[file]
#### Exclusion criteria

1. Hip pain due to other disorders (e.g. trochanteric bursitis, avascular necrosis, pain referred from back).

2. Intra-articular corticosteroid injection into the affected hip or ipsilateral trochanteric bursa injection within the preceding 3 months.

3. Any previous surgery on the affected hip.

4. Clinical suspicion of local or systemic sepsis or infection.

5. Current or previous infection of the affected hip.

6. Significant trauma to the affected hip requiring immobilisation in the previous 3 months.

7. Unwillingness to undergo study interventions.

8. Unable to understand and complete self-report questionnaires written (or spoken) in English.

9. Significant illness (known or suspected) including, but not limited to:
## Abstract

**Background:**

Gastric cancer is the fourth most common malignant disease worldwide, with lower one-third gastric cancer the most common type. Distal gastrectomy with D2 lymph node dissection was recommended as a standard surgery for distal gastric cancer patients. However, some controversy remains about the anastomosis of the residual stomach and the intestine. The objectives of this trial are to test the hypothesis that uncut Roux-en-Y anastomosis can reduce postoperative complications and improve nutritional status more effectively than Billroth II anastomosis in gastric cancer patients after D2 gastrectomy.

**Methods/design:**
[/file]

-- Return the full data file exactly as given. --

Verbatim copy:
#### Exclusion criteria

1. Hip pain due to other disorders (e.g. trochanteric bursitis, avascular necrosis, pain referred from back).

2. Intra-articular corticosteroid injection into the affected hip or ipsilateral trochanteric bursa injection within the preceding 3 months.

3. Any previous surgery on the affected hip.

4. Clinical suspicion of local or systemic sepsis or infection.

5. Current or previous infection of the affected hip.

6. Significant trauma to the affected hip requiring immobilisation in the previous 3 months.

7. Unwillingness to undergo study interventions.

8. Unable to understand and complete self-report questionnaires written (or spoken) in English.

9. Significant illness (known or suspected) including, but not limited to:
## Abstract

**Background:**

Gastric cancer is the fourth most common malignant disease worldwide, with lower one-third gastric cancer the most common type. Distal gastrectomy with D2 lymph node dissection was recommended as a standard surgery for distal gastric cancer patients. However, some controversy remains about the anastomosis of the residual stomach and the intestine. The objectives of this trial are to test the hypothesis that uncut Roux-en-Y anastomosis can reduce postoperative complications and improve nutritional status more effectively than Billroth II anastomosis in gastric cancer patients after D2 gastrectomy.

**Methods/design:**